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How is the failure of SVB affecting mortgage rates?

The Silicon Valley Bank collapse, the second largest in history, sent shockwaves through the economy briefly reversing the upward trend of mortgage rates.

SVB collapse pushes mortgage rates down
Clodagh KilcoyneREUTERS

The failure of Silicon Valley Bank at the end of last week was the largest bank collapse since the 2008 financial crisis and the second largest in US history. The demise of the financial institution which caters to tech start-ups and venture capitalists sent shockwaves through the economy and prompted emergency measures from the White House to prevent contagion.

One of the knock-on effects of the turmoil in the banking sector was a drop in mortgage rates which have been rising steadily in recent weeks. The mini banking crisis that played out between Thursday and Tuesday saw the popular 30-year fixed-rate mortgage drop nearly half a percent by Monday. However, the panic in financial markets has eased and mortgage rates across the board were higher on Tuesday but still below their peak last week.

How is the failure of SVB affecting mortgage rates?

It should come as no surprise that bank failures cause panic in the financial markets and investors move funds to safer assets, usually US Treasury notes. So was the case in the wake of Silicon Valley Bank’s collapse which was one of three banks to shutter in rapid succession. Further flight-to-safety ensued when Signature Bank was also closed, the third largest bank failure in history, following the demise of SVB.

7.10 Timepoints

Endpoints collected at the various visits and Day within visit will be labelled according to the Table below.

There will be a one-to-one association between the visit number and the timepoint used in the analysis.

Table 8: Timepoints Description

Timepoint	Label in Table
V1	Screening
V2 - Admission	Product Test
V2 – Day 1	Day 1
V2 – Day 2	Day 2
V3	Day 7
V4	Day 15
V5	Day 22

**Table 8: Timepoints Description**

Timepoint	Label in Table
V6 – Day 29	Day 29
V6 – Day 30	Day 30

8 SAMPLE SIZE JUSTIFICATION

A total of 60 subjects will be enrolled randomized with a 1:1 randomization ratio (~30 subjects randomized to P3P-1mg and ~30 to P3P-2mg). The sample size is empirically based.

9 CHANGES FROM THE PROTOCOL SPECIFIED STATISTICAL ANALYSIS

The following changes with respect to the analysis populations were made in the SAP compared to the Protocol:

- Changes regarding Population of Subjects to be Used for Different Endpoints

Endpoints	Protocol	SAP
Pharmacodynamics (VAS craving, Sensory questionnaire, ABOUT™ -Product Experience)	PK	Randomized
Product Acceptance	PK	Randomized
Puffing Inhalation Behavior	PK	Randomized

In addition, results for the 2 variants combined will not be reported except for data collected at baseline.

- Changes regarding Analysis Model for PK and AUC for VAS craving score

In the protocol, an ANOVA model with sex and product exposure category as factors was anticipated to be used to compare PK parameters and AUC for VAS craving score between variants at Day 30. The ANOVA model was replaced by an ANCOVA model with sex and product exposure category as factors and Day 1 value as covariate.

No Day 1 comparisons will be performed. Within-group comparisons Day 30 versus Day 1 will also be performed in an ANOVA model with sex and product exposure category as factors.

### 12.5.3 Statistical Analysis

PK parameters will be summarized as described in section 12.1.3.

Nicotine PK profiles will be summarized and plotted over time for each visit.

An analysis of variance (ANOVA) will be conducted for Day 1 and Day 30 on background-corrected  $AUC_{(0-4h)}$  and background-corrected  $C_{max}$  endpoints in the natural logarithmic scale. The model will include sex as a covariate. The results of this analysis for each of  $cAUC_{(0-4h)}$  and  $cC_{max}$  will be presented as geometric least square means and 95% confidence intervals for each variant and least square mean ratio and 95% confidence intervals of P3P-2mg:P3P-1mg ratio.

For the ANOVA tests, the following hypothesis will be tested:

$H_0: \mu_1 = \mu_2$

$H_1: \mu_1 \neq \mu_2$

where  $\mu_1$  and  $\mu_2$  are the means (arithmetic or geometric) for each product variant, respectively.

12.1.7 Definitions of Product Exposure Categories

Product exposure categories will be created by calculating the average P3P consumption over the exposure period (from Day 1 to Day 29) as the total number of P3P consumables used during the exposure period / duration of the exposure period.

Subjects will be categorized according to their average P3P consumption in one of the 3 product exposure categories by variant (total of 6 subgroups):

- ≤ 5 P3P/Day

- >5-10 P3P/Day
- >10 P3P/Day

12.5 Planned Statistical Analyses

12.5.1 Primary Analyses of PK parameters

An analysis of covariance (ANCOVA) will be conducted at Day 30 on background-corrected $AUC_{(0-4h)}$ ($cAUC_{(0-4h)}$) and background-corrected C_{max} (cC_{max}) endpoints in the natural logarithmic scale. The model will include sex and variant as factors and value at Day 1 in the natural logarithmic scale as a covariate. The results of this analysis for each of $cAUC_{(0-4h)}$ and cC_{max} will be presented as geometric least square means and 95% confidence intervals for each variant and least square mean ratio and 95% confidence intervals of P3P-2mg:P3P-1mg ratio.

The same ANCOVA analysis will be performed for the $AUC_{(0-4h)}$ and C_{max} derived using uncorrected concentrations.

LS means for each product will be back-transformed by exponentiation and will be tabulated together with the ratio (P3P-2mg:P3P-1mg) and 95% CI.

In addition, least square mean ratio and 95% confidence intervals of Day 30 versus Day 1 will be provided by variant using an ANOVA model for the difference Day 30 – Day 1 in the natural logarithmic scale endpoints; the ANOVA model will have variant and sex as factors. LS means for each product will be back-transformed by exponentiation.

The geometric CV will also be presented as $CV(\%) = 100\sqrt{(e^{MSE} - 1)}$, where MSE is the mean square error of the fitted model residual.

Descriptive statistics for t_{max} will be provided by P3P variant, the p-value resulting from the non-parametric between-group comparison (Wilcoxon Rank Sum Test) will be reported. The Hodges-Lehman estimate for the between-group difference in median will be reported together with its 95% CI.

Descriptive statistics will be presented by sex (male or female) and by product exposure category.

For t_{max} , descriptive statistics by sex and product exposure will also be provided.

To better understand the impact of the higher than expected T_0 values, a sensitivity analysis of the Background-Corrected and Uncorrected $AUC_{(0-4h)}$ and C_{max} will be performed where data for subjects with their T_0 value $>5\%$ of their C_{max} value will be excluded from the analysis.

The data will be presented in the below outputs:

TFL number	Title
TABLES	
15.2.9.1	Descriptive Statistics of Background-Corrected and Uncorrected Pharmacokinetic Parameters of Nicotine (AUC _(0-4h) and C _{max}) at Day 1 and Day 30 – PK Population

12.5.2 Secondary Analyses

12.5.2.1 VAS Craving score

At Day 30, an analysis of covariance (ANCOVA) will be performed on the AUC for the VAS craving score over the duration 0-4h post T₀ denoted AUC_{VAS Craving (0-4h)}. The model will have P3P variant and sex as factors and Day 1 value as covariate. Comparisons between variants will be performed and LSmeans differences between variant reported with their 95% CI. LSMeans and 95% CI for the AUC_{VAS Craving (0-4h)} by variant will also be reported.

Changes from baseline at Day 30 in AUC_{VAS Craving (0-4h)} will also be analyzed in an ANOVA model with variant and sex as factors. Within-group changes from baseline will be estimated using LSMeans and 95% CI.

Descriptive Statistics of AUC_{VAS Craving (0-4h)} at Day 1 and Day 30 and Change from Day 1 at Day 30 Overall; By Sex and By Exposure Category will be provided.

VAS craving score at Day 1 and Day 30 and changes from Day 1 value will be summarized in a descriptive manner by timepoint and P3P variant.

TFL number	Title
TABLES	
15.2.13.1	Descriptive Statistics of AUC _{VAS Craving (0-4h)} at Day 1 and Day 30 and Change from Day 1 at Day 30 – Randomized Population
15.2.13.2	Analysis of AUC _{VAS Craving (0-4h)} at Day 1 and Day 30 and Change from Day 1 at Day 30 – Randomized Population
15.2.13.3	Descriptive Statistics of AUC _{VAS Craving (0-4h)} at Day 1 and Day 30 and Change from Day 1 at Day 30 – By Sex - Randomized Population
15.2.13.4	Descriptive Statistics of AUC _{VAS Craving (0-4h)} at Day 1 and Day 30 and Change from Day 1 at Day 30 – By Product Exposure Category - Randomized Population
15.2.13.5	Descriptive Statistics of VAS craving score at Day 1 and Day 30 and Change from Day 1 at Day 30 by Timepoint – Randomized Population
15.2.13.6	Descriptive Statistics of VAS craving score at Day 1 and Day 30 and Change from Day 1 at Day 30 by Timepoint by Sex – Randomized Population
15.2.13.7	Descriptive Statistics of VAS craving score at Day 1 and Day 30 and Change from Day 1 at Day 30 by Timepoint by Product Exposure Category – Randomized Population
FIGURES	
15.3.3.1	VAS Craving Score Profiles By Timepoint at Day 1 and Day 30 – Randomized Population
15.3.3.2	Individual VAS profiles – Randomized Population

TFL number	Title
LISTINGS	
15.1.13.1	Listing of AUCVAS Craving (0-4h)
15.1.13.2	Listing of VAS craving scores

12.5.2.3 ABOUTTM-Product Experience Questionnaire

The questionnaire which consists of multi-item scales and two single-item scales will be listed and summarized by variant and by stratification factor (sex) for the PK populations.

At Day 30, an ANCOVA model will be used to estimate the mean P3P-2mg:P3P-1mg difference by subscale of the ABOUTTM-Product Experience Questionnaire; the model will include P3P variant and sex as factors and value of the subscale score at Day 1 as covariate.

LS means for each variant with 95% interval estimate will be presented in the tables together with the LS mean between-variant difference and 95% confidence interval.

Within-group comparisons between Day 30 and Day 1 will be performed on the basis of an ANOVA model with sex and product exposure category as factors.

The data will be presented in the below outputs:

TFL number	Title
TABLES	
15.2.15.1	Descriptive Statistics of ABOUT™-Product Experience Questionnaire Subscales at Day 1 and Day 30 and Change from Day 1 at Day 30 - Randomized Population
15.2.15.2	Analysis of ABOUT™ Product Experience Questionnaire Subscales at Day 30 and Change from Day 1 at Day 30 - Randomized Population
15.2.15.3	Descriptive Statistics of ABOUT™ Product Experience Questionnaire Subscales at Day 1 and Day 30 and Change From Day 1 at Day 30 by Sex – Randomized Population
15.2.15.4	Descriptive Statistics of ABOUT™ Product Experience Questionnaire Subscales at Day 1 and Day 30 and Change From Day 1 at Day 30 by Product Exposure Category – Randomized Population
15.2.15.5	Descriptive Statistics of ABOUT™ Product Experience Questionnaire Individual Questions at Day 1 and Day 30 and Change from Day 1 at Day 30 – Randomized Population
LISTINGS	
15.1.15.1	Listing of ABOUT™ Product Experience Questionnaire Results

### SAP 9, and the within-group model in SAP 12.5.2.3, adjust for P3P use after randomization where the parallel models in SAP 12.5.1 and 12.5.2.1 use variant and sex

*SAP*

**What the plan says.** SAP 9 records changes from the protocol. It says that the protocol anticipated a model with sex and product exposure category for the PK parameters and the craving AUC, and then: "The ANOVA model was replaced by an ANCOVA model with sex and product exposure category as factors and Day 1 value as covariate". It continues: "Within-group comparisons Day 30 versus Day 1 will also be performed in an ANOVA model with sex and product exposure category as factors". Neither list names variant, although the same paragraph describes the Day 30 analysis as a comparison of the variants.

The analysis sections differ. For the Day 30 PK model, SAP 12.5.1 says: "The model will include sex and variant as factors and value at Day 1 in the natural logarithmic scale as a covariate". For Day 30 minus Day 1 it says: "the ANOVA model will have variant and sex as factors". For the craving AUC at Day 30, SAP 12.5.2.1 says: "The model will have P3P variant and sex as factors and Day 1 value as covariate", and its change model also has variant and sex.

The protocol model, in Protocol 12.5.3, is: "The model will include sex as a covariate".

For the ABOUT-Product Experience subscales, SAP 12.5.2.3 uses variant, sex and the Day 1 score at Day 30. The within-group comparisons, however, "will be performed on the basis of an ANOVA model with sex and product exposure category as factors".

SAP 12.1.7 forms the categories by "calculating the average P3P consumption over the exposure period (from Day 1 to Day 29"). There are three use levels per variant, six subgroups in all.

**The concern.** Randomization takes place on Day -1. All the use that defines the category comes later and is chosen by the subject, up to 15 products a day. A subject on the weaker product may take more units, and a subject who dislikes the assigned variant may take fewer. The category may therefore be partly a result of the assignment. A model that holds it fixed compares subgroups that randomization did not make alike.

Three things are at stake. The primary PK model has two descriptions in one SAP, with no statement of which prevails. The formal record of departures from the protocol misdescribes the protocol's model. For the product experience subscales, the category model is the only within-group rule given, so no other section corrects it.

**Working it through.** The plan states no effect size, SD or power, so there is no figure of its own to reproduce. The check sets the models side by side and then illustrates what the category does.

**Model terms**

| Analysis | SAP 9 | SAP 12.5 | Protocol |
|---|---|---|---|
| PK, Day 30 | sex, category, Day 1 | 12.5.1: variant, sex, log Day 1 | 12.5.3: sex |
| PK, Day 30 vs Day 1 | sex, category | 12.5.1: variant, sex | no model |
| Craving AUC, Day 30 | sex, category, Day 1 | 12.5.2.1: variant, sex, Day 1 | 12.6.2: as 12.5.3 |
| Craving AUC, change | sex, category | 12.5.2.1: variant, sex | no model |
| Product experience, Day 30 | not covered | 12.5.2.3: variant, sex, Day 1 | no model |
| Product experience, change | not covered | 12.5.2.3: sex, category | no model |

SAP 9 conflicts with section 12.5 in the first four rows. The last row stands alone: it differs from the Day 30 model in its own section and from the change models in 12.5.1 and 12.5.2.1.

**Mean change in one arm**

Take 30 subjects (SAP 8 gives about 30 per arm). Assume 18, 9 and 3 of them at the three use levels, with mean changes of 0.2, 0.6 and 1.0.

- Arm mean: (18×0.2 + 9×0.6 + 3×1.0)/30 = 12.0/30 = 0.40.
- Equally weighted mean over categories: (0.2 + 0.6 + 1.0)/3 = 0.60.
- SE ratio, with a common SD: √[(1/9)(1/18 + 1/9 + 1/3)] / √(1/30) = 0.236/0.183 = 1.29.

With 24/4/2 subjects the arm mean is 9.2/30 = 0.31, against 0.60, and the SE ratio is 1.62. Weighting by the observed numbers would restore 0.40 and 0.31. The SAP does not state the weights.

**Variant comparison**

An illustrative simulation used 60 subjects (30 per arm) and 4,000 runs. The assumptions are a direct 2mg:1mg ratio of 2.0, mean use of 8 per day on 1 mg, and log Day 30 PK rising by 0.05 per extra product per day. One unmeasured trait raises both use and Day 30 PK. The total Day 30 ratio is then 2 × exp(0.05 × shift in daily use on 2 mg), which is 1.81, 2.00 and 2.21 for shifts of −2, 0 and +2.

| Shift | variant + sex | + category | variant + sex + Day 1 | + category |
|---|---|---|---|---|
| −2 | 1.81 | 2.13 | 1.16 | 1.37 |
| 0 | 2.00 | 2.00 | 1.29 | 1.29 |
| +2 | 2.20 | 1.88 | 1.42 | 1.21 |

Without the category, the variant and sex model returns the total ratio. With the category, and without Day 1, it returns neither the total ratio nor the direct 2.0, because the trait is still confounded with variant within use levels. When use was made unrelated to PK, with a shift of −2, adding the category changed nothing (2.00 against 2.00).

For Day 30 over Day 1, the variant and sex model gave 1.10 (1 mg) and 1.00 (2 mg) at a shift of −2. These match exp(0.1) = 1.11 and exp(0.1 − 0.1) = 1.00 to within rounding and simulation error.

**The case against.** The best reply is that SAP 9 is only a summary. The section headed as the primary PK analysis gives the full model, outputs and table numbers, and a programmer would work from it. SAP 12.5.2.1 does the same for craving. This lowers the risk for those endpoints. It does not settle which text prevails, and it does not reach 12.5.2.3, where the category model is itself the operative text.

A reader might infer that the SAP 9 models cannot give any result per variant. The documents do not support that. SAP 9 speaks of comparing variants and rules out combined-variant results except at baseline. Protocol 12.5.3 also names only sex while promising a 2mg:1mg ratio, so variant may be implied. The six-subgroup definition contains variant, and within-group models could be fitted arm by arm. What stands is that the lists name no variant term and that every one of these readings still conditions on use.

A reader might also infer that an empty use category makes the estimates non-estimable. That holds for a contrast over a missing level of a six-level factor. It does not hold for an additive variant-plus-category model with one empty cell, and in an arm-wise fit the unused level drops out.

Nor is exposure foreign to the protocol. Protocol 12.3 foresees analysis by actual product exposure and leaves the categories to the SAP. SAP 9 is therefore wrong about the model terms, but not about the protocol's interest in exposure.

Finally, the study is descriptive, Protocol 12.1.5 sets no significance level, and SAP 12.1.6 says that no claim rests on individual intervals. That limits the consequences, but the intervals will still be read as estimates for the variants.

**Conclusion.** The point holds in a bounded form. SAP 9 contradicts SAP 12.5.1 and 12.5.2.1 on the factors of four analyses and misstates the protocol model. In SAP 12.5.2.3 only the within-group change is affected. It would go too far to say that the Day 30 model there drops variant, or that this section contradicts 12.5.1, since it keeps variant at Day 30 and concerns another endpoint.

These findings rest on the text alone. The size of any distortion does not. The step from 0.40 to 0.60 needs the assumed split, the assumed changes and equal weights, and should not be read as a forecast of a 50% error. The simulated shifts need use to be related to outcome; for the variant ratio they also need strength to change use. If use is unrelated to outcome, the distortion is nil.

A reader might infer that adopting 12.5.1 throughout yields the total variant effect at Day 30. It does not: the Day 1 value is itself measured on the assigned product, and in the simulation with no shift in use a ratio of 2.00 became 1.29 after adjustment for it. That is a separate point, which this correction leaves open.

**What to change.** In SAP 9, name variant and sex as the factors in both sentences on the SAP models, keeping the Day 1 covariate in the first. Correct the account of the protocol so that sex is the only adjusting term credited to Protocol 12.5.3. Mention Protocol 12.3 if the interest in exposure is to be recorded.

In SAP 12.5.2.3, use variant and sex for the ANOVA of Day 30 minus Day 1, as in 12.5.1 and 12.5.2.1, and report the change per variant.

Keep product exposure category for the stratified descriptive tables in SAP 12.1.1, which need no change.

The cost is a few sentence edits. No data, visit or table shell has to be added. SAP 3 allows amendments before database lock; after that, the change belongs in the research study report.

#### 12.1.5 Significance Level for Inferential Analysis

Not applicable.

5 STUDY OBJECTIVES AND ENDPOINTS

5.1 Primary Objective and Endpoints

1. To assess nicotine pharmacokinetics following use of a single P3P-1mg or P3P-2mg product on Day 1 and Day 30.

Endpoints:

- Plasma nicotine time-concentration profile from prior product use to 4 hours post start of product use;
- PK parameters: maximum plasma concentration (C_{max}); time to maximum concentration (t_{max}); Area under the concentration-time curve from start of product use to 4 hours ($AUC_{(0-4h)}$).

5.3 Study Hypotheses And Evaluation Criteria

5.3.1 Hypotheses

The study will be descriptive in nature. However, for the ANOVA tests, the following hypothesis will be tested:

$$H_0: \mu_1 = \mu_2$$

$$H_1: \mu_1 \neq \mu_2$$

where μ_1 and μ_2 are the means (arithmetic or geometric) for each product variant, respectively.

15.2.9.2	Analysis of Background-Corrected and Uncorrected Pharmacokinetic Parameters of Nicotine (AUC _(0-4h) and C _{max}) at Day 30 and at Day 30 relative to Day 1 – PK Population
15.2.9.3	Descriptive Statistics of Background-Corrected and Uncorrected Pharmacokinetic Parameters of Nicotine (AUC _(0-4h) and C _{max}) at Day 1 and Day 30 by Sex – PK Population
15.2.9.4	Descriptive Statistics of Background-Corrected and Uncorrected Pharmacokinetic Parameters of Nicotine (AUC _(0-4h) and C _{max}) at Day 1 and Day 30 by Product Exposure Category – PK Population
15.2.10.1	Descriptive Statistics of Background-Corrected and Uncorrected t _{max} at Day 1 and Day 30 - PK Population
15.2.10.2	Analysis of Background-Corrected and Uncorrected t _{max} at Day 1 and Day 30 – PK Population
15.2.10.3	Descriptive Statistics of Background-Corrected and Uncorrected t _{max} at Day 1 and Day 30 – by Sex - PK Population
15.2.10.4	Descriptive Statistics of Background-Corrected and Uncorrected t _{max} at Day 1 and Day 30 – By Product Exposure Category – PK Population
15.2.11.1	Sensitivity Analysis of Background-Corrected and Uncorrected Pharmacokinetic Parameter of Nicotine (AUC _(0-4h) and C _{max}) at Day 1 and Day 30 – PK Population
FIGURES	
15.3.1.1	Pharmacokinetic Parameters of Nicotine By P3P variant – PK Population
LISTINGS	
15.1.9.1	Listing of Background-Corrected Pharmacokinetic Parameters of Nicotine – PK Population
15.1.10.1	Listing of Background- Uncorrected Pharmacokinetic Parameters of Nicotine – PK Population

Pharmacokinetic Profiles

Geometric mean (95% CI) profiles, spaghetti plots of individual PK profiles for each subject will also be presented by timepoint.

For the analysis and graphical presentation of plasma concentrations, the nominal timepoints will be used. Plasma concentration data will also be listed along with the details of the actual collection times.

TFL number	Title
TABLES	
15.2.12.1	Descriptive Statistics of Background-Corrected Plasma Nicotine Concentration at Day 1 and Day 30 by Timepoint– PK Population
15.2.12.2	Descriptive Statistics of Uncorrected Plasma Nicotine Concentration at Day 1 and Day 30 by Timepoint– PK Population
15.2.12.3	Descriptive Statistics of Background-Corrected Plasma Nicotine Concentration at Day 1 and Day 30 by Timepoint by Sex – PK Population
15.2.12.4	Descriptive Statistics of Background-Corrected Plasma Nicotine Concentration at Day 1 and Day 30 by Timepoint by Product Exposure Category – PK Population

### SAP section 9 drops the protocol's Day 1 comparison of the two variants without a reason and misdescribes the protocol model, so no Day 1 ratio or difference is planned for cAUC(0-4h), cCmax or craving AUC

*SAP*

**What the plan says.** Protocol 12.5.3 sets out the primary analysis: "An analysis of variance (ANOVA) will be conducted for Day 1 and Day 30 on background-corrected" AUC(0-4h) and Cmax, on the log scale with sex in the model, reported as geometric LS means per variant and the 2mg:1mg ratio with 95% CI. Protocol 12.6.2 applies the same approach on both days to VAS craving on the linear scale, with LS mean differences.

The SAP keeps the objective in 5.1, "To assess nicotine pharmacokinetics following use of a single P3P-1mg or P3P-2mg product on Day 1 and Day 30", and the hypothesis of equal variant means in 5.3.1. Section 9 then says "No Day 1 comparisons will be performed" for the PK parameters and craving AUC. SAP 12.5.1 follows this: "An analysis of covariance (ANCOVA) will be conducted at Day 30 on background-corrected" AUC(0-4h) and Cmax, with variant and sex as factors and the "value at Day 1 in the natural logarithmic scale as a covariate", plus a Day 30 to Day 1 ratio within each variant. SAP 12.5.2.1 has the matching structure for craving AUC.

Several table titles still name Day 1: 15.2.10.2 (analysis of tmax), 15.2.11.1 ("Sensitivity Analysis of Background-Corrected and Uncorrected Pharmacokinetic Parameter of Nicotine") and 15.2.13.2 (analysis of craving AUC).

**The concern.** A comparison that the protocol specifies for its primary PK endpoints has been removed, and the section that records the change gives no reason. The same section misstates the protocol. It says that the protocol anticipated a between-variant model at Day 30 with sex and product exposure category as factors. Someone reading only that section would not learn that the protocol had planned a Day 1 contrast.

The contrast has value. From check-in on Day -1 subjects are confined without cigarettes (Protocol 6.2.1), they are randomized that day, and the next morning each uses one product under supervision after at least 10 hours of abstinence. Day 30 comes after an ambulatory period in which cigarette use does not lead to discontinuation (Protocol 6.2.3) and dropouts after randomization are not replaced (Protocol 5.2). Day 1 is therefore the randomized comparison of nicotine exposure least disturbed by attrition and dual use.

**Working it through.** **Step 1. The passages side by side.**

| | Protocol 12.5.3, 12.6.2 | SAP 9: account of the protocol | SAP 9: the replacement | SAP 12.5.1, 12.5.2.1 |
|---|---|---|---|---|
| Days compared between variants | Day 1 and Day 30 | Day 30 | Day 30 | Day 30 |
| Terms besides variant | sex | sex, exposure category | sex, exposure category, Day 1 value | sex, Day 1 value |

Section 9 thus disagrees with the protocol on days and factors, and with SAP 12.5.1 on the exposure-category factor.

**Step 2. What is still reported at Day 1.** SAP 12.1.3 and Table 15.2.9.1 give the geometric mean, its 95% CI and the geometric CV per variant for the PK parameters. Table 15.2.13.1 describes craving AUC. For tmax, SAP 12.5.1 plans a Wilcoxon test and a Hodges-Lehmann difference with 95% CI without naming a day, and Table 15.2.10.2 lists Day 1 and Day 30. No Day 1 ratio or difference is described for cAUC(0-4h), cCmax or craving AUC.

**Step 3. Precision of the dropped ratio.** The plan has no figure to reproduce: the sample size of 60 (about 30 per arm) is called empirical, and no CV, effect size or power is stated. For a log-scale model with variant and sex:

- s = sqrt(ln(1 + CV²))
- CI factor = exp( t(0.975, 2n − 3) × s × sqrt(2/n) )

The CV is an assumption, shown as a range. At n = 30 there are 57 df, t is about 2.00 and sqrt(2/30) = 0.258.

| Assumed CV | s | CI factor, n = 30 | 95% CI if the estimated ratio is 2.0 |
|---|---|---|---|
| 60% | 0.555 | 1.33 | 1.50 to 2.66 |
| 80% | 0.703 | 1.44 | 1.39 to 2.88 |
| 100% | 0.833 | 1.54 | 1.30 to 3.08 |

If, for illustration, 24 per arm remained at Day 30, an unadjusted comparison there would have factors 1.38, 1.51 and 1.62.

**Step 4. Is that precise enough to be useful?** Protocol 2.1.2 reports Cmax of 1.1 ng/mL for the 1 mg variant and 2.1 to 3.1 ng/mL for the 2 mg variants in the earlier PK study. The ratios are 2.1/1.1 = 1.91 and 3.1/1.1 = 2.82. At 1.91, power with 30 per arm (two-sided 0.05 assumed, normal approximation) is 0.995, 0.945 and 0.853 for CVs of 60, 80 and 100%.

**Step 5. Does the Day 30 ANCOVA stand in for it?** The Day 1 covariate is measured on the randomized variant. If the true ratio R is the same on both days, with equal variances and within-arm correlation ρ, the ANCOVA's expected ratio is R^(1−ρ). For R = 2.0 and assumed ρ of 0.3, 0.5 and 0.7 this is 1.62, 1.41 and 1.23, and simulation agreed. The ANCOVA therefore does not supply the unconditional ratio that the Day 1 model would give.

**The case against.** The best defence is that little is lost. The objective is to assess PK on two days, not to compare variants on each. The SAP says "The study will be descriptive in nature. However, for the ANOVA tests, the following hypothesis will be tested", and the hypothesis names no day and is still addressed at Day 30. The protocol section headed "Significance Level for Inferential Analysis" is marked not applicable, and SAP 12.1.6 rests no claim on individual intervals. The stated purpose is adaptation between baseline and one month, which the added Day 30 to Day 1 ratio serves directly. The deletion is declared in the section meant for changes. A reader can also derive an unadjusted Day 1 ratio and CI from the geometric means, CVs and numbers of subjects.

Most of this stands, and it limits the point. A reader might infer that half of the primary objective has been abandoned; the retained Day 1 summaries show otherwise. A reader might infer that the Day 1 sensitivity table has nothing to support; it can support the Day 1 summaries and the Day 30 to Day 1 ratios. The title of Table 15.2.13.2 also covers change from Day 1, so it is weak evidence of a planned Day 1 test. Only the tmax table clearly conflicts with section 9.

As investors shift their money from riskier assets to bonds, it generally puts downward pressure on interest rates. Additionally, mortgage rate tend to follow the yield on US Treasuries which fell to a one-month low on Monday in the wake of the unfolding banking crisis. The 30-year fixed-rate mortgage daily average went from 7.05 percent on Wednesday to 6.57 percent on Monday according to Mortgage News Daily.

However, the emergencies announced in a joint statement from the Department of the Treasury, Federal Reserve, and Federal Deposit Insurance Corporation (FDIC) appear to be calming some of the jitters about the health of the US banking sector. On Tuesday, shares in banks rebounded and mortgage rates reversed course rising once again with the daily average now 6.75 percent, just 30 basis points lower than the peak last week.

Federal Reserve could pause interest rate hikes

The Federal Reserve, in its fight to control inflation, has been raising interest rates aggressively over the past year. This has been a major driver behind the rapid increase in mortgage rates as well.

At last month’s meeting policymakers slowed the pace once again implementing a 25 basis points hike in order to have time to judge the effectiveness of the monetary tightening. However, the US economy has been much stronger and more resilient than expected as well inflation stickier than hoped.

This led to hawkish statements from Fed Chair Jerome Powell in testimony before Congress and an expectation that policymakers would implement a bigger-than-predicted interest rate increase when they meet next week. But the mini banking crisis episode may give pause to that action as negative sentiment about the banking sector has not completely gone away.

“The latest banking crisis is likely to force the Fed to pause raising rates in March,” said chief market economist at Spartan Capital Securities Peter Cardillo. “The Fed will need time to monitor the consequences of the latest banking debacle and set aside for now the fight against inflation.”